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  #21  
Old Posted Nov 22, 2019, 3:30 AM
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we could probably double the urban population by developing all downtown surface parking lots in small to mid size cities. or adding more mid and highrises to underutilized shopping centers / malls

no sprawl required
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  #22  
Old Posted Nov 22, 2019, 4:26 AM
liat91 liat91 is offline
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Originally Posted by Obadno View Post
I would still argue that the USA is largely undeveloped.

100 years ago we were just barely leaving the "wild west" there were still saloons, cowboys and Indian Wars right up through WW1. Most people today dont realize how close that seemingly mythical era really is to us because in Europe things were already very modern and mechanized.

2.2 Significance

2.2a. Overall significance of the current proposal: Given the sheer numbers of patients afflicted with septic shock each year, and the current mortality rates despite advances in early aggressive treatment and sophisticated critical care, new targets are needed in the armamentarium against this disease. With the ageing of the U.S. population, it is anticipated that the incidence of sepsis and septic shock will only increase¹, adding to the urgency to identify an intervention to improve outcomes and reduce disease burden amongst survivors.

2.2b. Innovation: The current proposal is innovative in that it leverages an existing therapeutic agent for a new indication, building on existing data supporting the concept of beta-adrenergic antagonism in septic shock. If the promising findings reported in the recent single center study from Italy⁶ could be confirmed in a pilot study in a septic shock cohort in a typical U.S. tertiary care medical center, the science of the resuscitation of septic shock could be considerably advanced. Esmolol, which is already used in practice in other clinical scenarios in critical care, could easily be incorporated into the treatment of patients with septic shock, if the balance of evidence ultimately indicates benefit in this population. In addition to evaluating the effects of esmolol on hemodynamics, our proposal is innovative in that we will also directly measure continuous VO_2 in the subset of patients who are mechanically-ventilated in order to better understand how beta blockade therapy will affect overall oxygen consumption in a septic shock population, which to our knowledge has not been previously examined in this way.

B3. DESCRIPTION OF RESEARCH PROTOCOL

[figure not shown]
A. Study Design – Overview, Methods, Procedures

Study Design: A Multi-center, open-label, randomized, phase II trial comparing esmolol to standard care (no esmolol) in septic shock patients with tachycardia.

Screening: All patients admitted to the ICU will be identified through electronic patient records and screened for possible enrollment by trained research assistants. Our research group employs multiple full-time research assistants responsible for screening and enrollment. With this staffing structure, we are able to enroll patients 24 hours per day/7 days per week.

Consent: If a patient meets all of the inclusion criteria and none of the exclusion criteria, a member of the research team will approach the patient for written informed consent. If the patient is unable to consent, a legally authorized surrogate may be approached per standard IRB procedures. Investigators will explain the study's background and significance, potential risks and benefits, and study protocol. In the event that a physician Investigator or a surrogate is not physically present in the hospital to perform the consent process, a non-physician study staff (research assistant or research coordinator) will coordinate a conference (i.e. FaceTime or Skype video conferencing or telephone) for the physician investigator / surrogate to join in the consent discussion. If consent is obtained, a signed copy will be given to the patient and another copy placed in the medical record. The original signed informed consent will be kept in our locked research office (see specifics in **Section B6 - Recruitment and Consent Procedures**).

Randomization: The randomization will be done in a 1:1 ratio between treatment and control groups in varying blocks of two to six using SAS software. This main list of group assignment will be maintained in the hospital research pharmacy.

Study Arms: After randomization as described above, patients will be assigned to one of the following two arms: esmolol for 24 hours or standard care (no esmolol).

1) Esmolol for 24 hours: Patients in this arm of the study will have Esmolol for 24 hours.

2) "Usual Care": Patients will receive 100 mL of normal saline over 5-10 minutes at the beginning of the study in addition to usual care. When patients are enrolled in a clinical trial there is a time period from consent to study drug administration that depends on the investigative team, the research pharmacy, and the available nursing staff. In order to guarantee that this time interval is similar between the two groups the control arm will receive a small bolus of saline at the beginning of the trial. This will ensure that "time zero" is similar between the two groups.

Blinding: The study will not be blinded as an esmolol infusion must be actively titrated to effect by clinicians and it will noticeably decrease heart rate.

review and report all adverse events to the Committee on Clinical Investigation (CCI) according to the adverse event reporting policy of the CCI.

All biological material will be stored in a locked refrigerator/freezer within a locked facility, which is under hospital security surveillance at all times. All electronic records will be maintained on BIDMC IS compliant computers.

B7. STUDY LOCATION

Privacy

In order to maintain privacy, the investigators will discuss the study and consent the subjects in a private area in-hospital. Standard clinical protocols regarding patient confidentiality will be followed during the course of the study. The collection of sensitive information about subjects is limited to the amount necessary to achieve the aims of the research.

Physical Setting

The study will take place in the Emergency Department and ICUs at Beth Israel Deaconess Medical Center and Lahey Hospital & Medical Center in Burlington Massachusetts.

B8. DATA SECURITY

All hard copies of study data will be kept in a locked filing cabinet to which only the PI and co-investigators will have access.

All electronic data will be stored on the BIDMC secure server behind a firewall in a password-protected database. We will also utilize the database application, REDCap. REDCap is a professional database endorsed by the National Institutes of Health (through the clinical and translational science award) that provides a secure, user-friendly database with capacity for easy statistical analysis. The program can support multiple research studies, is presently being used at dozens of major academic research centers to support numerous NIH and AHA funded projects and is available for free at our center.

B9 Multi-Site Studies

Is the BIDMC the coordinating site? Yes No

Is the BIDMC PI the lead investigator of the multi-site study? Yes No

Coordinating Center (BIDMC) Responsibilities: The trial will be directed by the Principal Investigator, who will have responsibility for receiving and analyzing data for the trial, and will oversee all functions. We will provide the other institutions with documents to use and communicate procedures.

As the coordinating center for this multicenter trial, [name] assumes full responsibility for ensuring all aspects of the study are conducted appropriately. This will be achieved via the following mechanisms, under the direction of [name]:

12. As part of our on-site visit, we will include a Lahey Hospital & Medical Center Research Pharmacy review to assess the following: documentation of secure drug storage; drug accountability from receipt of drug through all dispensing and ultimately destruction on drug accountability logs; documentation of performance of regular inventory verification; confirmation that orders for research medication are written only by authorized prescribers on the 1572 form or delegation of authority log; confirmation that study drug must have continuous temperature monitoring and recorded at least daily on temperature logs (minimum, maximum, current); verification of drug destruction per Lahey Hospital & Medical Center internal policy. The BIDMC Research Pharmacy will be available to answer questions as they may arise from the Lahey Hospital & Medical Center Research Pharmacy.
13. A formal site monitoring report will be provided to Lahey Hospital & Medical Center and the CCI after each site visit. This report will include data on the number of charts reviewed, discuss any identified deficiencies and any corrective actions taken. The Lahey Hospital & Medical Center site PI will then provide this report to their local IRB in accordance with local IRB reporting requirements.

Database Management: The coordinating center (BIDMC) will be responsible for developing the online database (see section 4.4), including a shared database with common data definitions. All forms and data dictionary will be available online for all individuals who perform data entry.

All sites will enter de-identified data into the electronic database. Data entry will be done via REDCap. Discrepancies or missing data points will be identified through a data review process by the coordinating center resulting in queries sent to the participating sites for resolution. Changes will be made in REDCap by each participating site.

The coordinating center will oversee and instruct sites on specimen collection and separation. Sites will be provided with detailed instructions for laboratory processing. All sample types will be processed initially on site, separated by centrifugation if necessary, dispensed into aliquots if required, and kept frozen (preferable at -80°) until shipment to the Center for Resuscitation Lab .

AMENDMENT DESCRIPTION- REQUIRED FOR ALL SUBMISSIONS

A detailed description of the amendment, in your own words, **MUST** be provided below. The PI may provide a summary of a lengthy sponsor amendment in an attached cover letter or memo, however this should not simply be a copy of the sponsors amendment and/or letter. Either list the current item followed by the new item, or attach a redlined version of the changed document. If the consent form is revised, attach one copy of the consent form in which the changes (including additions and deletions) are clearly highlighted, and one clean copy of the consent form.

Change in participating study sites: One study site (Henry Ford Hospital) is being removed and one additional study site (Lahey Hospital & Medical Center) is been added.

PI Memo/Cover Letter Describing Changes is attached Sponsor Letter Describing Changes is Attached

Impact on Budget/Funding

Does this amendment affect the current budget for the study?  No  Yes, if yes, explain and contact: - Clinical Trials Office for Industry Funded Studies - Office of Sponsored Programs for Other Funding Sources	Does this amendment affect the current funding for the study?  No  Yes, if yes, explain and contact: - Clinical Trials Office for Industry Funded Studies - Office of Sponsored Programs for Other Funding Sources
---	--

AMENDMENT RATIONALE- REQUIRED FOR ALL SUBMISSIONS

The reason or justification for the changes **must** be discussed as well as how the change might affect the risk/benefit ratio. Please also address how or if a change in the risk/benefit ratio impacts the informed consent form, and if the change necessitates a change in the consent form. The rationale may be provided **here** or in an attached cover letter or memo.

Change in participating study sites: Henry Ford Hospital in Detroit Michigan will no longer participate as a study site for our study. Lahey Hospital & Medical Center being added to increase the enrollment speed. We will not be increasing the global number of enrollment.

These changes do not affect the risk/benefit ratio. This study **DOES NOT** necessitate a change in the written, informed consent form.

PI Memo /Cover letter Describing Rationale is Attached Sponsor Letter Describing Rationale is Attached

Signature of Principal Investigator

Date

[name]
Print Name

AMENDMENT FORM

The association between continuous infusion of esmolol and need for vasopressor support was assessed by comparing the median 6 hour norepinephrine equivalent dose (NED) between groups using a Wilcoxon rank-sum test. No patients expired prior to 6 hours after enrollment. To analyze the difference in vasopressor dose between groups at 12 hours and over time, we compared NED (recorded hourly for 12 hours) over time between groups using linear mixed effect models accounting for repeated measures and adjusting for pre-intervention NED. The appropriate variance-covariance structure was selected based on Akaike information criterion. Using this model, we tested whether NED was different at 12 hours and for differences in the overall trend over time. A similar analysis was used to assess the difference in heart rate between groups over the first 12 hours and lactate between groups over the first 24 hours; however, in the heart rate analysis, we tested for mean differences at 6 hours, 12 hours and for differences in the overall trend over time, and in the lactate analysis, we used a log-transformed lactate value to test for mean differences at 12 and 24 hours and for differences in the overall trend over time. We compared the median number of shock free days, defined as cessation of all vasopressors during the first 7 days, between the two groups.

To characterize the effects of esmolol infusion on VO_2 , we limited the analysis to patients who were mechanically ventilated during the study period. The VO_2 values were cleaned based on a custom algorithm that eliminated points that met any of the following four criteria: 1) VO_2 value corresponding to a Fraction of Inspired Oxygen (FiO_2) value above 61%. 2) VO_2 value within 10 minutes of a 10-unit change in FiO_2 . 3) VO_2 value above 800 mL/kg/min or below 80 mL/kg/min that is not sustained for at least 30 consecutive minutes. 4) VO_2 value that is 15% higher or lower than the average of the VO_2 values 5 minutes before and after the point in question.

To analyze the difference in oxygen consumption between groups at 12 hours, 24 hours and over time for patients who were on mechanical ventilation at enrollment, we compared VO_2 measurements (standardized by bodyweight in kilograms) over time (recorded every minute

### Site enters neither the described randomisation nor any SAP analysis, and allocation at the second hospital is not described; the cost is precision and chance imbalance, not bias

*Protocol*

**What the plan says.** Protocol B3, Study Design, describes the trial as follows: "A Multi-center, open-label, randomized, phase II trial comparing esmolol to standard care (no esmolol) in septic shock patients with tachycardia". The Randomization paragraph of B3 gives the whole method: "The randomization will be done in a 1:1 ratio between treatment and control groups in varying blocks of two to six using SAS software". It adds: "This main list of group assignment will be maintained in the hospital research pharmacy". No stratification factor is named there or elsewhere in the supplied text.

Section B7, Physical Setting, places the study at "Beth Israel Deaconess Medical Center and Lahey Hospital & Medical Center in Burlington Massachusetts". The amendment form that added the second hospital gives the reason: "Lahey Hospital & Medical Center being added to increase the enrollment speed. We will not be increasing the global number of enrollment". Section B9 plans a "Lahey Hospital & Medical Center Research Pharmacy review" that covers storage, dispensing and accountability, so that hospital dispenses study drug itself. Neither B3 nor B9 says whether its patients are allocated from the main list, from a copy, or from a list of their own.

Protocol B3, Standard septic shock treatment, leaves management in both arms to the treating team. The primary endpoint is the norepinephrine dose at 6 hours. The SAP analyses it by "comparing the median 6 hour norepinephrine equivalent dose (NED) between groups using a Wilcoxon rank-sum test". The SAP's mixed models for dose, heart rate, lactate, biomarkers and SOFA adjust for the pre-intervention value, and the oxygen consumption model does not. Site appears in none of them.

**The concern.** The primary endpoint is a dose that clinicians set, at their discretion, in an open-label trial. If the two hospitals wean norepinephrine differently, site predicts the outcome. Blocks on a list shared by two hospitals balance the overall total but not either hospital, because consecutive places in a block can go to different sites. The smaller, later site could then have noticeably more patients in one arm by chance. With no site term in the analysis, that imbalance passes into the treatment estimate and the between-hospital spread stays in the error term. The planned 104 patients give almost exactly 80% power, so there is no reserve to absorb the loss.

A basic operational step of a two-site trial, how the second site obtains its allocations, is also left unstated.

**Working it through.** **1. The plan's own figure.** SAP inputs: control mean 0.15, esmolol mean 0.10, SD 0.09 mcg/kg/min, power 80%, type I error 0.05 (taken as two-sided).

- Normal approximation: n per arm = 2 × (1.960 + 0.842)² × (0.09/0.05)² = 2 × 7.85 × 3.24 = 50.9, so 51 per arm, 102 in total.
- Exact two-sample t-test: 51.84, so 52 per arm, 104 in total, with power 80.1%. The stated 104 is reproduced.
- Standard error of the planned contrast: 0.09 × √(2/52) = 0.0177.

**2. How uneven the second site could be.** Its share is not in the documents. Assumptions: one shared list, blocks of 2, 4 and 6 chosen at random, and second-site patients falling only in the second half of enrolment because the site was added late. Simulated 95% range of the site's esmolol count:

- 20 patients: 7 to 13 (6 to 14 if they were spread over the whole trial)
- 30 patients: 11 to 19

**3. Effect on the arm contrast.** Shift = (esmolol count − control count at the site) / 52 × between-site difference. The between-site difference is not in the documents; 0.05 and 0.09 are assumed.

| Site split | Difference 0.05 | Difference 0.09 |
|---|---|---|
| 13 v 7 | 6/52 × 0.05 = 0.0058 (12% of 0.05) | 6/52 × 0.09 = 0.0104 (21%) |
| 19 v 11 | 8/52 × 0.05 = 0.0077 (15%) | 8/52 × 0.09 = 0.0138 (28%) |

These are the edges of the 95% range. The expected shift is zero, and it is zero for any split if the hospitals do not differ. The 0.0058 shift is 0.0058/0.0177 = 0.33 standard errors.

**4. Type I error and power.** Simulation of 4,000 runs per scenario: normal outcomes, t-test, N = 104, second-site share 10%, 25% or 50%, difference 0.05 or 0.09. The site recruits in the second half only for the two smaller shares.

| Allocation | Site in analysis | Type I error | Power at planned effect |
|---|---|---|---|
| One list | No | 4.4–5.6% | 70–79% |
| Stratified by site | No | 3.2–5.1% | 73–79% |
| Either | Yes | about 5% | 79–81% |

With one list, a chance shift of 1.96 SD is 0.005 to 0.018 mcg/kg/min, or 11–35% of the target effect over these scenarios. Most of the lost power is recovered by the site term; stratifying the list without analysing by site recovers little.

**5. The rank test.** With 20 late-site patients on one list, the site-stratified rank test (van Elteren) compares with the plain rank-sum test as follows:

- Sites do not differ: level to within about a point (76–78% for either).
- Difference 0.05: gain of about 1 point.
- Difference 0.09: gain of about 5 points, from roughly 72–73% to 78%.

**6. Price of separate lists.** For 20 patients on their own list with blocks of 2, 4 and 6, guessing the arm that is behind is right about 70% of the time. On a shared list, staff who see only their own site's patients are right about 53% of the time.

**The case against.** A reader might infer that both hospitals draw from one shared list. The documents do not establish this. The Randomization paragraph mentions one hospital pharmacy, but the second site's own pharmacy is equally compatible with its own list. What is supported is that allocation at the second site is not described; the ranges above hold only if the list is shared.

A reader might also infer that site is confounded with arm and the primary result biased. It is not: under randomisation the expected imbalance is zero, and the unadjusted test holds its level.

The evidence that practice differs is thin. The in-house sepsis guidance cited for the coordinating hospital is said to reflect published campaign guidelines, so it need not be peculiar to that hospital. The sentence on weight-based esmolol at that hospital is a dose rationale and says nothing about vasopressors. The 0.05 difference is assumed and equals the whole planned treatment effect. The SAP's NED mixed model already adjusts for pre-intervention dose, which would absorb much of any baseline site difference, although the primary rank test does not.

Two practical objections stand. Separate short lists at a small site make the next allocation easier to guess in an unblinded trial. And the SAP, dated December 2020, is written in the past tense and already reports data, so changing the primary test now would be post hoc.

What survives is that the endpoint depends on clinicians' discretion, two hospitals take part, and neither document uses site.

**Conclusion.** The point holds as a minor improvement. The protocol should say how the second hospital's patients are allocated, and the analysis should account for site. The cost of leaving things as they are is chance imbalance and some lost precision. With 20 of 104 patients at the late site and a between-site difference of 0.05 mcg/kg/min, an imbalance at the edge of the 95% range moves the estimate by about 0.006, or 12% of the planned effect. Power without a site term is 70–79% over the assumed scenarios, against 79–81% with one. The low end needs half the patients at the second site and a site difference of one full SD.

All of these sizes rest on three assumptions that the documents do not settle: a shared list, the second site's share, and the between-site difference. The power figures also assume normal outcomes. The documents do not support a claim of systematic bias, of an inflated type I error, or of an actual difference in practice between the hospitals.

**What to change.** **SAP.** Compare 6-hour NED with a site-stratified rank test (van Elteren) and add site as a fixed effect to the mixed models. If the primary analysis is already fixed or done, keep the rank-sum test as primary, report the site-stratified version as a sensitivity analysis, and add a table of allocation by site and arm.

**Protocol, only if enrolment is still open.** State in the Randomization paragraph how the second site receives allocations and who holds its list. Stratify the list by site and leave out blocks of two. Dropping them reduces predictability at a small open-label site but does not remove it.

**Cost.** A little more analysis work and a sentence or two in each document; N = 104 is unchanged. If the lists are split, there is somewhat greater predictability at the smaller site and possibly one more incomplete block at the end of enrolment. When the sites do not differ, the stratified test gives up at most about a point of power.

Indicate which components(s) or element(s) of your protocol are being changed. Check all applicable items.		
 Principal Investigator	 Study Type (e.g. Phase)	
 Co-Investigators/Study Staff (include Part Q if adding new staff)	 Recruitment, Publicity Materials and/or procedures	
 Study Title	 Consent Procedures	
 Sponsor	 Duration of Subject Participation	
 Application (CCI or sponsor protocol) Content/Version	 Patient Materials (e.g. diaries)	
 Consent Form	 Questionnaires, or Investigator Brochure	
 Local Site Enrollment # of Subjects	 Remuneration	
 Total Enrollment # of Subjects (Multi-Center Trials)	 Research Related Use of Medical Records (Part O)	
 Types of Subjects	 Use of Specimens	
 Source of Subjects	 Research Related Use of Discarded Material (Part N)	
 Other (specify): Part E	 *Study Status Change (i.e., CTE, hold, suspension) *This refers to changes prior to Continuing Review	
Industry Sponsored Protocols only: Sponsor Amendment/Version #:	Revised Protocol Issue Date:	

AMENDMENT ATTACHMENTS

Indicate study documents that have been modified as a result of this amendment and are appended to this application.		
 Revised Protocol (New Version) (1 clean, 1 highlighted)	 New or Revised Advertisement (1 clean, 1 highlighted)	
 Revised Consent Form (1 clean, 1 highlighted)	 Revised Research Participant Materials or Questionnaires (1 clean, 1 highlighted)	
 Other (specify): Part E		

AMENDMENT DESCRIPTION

The growth of the sunbelt and inter-mountain west is just the natural progression of money from developed areas chasing new opportunity.

This Is why I still expect that flushing out this century we will see more of the inter Mountain west like Idaho, Montana, the Dakotas, Nevada, Colorado, Wyoming etc. There is still a ton of land that can and will be developed as technology and wealth from earlier developed areas can suddenly make harsh areas more livable and productive.

What I think is interesting is what will happen with communication technology on where people choose to live. Just like we are seeing people actively choose to live in urban areas when they dont actually have too I think you will see people move to smaller quieter areas if that appeals to them.

You dont really need to be anywhere specific in most cases anymore. Analysts and bankers dont need to be within shouting distance of each other in NYC like its 1880.

I think we will really see some surprising developments as people become more able to live wherever they want.

I still expect the cities to grow immensely however, but it doesn't take a lot of high wealth guys with an internet connection moving to Bozeman or Lincoln Nebraska to change how that town operates and the services/products that will be needed to support them.